Social Science Baha

Lecture Series

A More Social Military? Or A More Militarized Sociology? Human Terrain Teams And The ‘New’ Army

Paul Joseph
Lecture Series XLVIII
April 22, 2011

Paul Joseph
A More Social Military? Or a More Militarised Sociology? Human Terrain Teams and the ‘new’ Army

All US combat brigades in Iraq and Afghanistan are now assigned Human Terrain Teams (HTT) or small groups of social scientists charged with giving the brigade commander ‘culture information’ (but not intelligence). This information—for example, local leadership structure, economic conditions, kinship patterns, history of past grievances, etc.—is supposed to be of use to the commander as he conducts military operations.

The programme is dangerous, three civilian HTT members have been killed, and controversial, the American Anthropological Association has encouraged anthropologists to not participate. HTTs fit within the broader counter-insurgency mission of the US and are supposed to address some of the challenges faced by the Army in both countries over the last decade.

This talk is based on fieldwork conducted at Fort Leavenworth, Kansas, with HTT members who have returned from Iraq and Afghanistan, and provides a sceptical assessment of the effectiveness of the programme. My analysis focuses in particular on the changing goals as actually lived by HTT members—as opposed to the formal goals that they start with.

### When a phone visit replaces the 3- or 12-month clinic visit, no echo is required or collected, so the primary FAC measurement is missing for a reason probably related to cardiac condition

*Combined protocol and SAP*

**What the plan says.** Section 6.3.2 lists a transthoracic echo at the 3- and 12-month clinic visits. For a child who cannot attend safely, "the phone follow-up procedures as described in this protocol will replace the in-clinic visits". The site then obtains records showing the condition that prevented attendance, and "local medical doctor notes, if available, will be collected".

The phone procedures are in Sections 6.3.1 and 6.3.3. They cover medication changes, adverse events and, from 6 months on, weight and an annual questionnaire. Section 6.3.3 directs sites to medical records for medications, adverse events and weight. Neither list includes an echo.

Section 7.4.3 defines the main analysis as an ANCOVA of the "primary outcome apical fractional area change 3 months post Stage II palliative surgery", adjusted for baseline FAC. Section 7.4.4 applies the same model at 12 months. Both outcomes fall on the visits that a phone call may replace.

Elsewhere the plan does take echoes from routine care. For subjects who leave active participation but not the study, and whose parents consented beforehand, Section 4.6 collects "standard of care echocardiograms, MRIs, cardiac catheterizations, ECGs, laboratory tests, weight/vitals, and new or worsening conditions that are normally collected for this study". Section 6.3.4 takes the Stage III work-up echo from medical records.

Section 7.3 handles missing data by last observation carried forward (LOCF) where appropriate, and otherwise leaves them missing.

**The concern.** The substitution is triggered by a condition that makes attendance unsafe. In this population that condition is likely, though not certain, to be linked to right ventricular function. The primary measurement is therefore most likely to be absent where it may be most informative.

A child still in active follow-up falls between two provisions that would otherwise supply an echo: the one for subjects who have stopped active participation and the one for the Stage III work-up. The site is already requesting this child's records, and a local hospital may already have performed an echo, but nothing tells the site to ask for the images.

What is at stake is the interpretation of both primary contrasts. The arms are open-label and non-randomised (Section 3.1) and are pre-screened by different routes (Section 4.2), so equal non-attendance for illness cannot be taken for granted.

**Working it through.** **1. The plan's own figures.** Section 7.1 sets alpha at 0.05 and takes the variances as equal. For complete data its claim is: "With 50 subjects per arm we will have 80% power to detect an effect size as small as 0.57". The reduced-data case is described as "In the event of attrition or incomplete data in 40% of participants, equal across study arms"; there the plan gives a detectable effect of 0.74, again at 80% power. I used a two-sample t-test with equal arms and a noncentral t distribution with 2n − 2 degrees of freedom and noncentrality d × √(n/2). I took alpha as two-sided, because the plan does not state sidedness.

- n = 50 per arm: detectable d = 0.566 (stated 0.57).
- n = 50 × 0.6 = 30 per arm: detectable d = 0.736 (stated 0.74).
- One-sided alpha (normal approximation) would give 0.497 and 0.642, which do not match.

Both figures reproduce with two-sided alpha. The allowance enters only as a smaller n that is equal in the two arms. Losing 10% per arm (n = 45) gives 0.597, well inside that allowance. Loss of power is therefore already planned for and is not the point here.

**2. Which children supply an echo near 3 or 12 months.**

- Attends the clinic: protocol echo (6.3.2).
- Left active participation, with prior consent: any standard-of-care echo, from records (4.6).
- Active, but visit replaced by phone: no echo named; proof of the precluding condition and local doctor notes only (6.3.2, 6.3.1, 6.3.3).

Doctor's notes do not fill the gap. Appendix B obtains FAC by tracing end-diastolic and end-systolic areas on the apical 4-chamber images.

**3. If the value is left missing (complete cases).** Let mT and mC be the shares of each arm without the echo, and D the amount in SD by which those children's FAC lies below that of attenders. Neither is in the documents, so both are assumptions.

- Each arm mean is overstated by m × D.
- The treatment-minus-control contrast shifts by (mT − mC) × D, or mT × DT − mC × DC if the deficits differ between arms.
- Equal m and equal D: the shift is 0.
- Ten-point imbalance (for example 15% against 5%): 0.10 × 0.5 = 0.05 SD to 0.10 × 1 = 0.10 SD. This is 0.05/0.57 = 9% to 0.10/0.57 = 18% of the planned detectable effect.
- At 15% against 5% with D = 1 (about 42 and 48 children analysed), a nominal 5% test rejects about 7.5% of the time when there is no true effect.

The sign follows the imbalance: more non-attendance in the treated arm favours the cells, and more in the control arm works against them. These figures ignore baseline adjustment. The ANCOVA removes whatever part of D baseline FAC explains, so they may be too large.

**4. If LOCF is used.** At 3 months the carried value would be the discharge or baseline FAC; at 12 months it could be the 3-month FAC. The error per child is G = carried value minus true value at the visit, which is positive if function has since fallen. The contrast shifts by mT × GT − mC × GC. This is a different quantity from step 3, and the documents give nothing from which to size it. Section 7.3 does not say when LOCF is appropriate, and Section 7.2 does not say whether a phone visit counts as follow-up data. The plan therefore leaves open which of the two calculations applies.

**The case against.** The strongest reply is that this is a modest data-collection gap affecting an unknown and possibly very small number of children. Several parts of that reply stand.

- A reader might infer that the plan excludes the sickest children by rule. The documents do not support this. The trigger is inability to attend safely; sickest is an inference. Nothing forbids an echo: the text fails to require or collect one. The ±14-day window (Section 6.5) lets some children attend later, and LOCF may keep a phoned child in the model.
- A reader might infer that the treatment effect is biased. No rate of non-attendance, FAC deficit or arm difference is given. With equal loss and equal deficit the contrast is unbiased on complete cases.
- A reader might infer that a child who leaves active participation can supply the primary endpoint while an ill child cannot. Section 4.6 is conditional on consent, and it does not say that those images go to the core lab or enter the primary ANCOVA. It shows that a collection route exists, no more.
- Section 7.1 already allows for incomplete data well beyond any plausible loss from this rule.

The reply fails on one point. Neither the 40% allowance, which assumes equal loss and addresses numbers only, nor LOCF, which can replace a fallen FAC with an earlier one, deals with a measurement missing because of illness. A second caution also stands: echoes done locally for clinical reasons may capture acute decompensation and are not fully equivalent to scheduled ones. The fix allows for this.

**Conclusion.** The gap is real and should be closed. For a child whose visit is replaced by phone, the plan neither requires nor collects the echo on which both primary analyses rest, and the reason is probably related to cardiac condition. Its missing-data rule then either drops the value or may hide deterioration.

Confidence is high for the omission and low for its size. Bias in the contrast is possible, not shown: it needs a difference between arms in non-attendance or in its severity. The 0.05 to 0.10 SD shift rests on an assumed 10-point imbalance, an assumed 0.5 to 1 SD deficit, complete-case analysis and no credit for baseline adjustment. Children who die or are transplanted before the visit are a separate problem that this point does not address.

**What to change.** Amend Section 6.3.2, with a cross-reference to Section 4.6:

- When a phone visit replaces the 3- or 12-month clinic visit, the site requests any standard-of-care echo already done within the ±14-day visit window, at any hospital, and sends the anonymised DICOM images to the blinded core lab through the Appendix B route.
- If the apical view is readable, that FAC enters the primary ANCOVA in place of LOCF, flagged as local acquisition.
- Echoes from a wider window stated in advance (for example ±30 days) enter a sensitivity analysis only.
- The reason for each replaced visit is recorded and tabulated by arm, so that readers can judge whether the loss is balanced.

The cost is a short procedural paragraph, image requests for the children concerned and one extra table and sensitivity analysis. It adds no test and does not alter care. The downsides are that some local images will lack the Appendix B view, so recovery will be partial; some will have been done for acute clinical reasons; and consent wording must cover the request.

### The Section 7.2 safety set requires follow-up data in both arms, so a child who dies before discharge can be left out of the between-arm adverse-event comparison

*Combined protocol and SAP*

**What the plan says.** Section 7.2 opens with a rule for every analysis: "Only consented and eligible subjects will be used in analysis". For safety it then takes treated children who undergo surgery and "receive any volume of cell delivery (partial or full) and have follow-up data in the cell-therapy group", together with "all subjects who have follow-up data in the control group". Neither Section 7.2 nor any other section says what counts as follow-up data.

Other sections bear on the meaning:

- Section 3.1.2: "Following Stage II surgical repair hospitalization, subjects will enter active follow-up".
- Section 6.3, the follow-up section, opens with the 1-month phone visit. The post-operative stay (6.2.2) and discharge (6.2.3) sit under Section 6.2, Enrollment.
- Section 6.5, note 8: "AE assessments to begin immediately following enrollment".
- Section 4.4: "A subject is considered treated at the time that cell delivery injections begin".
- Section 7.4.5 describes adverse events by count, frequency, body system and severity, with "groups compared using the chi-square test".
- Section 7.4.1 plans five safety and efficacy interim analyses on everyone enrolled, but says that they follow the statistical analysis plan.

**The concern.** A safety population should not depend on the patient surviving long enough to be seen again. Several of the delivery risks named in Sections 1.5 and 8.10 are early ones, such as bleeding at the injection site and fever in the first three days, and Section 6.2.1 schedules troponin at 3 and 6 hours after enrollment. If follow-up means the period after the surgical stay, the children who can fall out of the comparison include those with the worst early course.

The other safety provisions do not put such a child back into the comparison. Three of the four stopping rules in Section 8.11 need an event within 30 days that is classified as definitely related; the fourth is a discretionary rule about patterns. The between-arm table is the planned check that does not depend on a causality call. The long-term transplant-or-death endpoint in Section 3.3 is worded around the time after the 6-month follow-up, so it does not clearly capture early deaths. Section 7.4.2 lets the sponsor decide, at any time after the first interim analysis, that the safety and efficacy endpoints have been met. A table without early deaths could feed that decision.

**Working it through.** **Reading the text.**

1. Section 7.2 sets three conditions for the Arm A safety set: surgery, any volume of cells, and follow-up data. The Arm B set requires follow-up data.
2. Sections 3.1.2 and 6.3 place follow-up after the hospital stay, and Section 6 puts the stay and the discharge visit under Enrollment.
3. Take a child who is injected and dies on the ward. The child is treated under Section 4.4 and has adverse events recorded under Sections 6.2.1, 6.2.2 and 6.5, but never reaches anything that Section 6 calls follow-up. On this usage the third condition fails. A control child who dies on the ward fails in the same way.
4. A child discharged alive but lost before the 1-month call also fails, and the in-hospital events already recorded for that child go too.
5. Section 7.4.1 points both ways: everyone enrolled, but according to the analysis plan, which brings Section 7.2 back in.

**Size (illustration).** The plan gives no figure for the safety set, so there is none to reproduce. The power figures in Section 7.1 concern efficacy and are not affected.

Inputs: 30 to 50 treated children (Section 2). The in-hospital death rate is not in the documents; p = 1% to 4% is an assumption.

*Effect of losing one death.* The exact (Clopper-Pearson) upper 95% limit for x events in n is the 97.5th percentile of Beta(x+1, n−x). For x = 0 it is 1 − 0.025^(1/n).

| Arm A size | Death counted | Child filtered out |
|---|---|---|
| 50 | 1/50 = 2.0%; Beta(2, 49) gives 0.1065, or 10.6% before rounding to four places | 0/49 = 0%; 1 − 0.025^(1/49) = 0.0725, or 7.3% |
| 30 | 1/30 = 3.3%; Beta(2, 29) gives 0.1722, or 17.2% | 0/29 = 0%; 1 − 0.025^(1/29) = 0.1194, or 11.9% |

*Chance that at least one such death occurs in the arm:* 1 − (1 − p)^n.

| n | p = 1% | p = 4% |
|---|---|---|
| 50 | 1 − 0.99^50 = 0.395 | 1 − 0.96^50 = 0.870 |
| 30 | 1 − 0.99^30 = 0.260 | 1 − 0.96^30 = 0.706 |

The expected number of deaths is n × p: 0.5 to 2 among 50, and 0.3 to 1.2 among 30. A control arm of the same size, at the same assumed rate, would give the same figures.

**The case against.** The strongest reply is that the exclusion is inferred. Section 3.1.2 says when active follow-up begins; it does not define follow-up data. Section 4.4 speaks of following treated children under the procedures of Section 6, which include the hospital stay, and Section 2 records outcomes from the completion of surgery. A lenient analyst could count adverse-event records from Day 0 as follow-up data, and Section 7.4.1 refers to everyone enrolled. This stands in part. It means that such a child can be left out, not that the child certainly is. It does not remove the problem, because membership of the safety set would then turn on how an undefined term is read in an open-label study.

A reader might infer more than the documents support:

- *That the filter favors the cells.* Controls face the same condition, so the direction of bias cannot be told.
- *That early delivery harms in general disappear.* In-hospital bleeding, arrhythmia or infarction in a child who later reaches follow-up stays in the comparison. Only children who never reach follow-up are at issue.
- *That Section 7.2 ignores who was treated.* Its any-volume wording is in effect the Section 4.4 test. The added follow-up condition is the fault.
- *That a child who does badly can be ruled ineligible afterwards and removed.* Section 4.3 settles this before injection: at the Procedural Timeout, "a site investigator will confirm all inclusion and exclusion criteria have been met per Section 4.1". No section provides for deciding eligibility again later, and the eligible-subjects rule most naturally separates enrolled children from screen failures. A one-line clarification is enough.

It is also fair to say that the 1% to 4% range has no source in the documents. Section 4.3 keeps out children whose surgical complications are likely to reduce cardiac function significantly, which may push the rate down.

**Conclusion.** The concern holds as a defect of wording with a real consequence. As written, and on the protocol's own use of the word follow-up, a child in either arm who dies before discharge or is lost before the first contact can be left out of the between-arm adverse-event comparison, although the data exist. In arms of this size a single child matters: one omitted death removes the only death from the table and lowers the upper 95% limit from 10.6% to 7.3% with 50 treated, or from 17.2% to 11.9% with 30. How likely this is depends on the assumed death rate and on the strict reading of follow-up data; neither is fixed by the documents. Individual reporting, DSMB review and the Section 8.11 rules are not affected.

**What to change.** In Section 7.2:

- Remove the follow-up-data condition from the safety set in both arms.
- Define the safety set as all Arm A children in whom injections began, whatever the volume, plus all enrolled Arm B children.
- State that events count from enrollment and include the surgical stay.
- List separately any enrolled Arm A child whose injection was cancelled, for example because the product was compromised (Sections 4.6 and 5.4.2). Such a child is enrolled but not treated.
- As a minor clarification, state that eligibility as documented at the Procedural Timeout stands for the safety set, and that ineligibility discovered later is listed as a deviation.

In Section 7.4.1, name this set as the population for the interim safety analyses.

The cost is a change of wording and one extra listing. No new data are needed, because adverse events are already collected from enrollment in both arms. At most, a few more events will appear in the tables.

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Listen to or download lecture in audio format


Paul Joseph is currently the Distinguished Chair for the United States-India Education Foundation (Fulbright program) and based at Jawaharlal Nehru University in New Delhi. He is a political sociologist with a PhD from the University of California, Berkeley (1975). He was for many years the director of the Peace and Justice Studies Program at Tufts University, and served two terms as president of the National Peace Studies Association. His research specialty is the politics surrounding foreign and defense policy, and especially the impact of public opinion and peace movements on policy outcomes.

His publications include a decision-making study on the Vietnam War, the debate over nuclear policy, and the security implications of the end of the Cold War. His latest work is Are Americans Becoming More Peaceful?.

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